How can something so simple, so old-fashioned, like a chocolate chip cookie, complicate the culinary world? As most of us know, the cookie was accidentally developed by our dear Ruth Wakefield, the founder of Toll House, in the year 1930. And ever since then, every soul we know has been trying to conquer one recipe or another. The ‘bug’ has never been so strong. I swear, it’s even stronger than SARS.
Why, thank you, Ruth, for bringing the chocolate chip cookie into our lives,
…and for creating all the “no way, my recipe rules” kind of dramas. Tsk, tsk, Ruth Wakefield.
I’ve finally ventured into the Jacques Torres infamous or famous (or whatever) chocolate chip cookie. What’s so unique about this recipe is that it uses bread and cake flour, instead of your usual all-purpose. Unique or a plain waste of money, however you want it to be, the texture, in my humblest opinion, is tantamount to what all-purpose flour would give.
I followed the recipe to a tee. Despite using quality chocolate chunks, the flavor was disappointing. It just fell short of well, flavor. It just wasn’t enough. For me, that is. It was good, not great. Even “quite good” isn’t good enough.
I remember the recipe I made from David Lebovitz’s Ready For Dessert. You either remember the best and the worst of things. David’s recipe is by far, the best I’ve tried. It’s so perfect that really, there’s nothing negative to offer. Even without an oven, I would still make it, for cookie dough has never been so delicious to me.
Jacques’ isn’t the worst, of course. It’s definitely better than your regular Subway cookie, or Mrs Field’s. But once you’ve tasted something better (aka David’s), Jacques’ becomes quickly forgotten. It’s definitely missing something. Step aside, Torres, Lebovitz’s got yours beaten. Then again, the best is yet to be. Till someone else brings the level to higher ground, I’d be just satisfied with my go-to recipe.
Finally, an end to all cookie controversies. Thanks again, Ruth…or David? :)
The New York Times Chocolate Chip Cookie
by Jacques Torres
Don’t let me stop you from making it. This recipe isn’t bad. Just that, I don’t see why we have to use bread and cake flour when there is all-purpose. I tried this out of curiosity. I’m sure you’d want to feed your hunger for inquisitiveness….as well as for a chocolate chip cookie. :)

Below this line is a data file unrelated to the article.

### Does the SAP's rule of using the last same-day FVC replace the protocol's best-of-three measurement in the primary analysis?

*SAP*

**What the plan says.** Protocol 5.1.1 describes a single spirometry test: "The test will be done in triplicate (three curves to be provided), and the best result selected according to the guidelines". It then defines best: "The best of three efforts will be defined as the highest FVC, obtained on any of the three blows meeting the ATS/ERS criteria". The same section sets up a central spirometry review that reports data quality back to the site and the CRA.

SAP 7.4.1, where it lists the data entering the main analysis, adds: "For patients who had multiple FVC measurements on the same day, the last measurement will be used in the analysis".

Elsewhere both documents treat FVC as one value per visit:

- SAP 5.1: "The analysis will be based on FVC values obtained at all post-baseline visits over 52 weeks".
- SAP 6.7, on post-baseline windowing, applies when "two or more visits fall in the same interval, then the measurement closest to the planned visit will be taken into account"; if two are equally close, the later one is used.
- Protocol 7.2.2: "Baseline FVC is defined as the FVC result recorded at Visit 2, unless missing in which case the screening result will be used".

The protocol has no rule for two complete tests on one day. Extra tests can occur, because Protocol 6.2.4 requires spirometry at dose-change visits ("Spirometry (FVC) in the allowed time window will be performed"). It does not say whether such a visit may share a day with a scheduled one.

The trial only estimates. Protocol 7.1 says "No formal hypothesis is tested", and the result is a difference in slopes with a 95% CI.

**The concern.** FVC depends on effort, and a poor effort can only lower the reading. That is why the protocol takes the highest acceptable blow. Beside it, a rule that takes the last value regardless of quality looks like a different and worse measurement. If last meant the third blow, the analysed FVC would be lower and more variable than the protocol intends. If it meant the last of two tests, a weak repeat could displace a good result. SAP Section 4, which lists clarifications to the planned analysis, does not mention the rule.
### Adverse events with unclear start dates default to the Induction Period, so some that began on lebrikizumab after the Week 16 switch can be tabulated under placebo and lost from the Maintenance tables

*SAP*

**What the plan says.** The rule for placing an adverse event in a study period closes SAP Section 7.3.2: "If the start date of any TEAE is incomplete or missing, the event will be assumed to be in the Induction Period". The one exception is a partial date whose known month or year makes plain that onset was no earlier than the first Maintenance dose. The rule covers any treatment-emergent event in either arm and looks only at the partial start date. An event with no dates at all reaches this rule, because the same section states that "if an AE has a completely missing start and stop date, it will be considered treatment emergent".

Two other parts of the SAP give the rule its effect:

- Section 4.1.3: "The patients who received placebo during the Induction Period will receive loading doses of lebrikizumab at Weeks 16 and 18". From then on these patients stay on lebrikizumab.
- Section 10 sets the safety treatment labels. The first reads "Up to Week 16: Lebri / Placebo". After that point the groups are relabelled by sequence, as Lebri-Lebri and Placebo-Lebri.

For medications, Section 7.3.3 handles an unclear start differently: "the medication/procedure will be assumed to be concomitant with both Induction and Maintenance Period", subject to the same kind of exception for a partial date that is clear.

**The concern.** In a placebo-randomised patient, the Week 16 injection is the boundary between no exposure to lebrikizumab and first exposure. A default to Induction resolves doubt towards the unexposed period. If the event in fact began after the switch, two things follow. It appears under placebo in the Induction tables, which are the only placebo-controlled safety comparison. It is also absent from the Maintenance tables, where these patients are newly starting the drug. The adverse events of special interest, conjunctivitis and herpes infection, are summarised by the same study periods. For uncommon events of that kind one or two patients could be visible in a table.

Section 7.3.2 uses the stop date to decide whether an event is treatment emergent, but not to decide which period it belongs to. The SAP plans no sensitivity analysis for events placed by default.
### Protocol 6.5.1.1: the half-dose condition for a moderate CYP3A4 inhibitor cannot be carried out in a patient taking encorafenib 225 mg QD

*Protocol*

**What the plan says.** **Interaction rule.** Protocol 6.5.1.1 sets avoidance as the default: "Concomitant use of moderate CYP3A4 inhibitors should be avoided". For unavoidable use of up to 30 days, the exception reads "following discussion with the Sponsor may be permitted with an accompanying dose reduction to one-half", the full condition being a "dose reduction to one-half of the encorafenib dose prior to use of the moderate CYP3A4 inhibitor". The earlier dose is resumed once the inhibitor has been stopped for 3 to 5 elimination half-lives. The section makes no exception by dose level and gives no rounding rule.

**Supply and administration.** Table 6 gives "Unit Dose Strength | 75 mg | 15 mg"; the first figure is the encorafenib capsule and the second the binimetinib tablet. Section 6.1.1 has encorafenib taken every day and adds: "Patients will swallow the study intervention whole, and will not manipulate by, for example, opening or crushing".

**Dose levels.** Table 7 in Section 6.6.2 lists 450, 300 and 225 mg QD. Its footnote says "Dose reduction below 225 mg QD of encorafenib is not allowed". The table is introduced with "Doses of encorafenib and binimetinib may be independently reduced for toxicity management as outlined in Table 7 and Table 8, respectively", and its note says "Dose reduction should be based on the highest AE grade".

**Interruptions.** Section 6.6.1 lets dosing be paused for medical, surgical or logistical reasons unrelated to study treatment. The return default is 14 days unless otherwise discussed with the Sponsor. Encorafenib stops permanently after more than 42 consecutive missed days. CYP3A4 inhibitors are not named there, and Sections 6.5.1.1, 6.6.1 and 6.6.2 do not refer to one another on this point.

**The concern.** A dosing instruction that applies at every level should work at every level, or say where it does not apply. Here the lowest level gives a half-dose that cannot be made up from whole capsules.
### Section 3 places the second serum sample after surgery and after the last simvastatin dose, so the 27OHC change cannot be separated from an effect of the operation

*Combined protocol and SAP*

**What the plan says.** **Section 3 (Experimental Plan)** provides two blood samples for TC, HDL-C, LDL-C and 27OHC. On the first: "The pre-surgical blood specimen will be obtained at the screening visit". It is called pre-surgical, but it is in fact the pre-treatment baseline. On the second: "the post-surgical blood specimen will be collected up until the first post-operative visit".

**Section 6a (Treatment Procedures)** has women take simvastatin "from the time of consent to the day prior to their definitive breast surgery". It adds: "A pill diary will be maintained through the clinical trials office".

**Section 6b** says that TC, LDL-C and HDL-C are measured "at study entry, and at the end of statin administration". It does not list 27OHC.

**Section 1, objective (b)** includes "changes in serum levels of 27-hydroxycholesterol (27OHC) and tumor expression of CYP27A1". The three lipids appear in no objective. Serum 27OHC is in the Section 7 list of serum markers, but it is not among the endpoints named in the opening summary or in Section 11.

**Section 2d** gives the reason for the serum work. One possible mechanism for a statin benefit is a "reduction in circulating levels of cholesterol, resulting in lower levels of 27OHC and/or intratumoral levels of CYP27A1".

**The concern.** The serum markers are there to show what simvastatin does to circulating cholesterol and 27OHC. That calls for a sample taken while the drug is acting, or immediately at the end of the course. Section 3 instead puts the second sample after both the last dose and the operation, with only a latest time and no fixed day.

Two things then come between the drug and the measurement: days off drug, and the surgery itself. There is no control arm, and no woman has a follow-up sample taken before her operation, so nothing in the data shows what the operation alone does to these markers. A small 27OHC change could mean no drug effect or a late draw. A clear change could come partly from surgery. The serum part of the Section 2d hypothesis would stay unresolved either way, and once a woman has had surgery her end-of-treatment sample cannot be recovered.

- 2 cups minus 2 tablespoons cake flour
- 1 2/3 cups (8 1/2 ounces) bread flour
- 1 1/4 teaspoons baking soda
- 1 1/2 teaspoons baking powder
- 1 1/2 teaspoons coarse salt
- 2 1/2 sticks (1 1/4 cups) unsalted butter
- 1 1/4 cups (10 ounces) light brown sugar
- 1 cup plus 2 tablespoons (8 ounces) granulated sugar
- 2 large eggs
- 2 teaspoons natural vanilla extract
- 1 1/4 pounds bittersweet chocolate disks or feves, at least 60 percent cacao content
- Sea salt.
- Sift flours, baking soda, baking powder and salt into a bowl. Set aside.
- Using a mixer fitted with paddle attachment, cream butter and sugars together until very light, about 5 minutes. Add eggs, one at a time, mixing well after each addition. Stir in the vanilla. Reduce speed to low, add dry ingredients and mix until just combined, 5 to 10 seconds. Drop chocolate pieces in and incorporate them without breaking them. Press plastic wrap against dough and refrigerate for 24 to 36 hours. Dough may be used in batches, and can be refrigerated for up to 72 hours.
- When ready to bake, preheat oven to 350 degrees (170 C). Line a baking sheet with parchment paper or a nonstick baking mat. Set aside.
- Scoop 6 3 1/2-ounce mounds of dough (the size of generous golf balls) onto baking sheet, making sure to turn horizontally any chocolate pieces that are poking up; it will make for a more attractive cookie. Sprinkle lightly with sea salt and bake until golden brown but still soft, 18 to 20 minutes. Transfer sheet to a wire rack for 10 minutes, then slip cookies onto another rack to cool a bit more. Repeat with remaining dough, or reserve dough, refrigerated, for baking remaining batches the next day. Eat warm, with a big napkin.
- Yield: 1 1/2 dozen 5-inch cookies.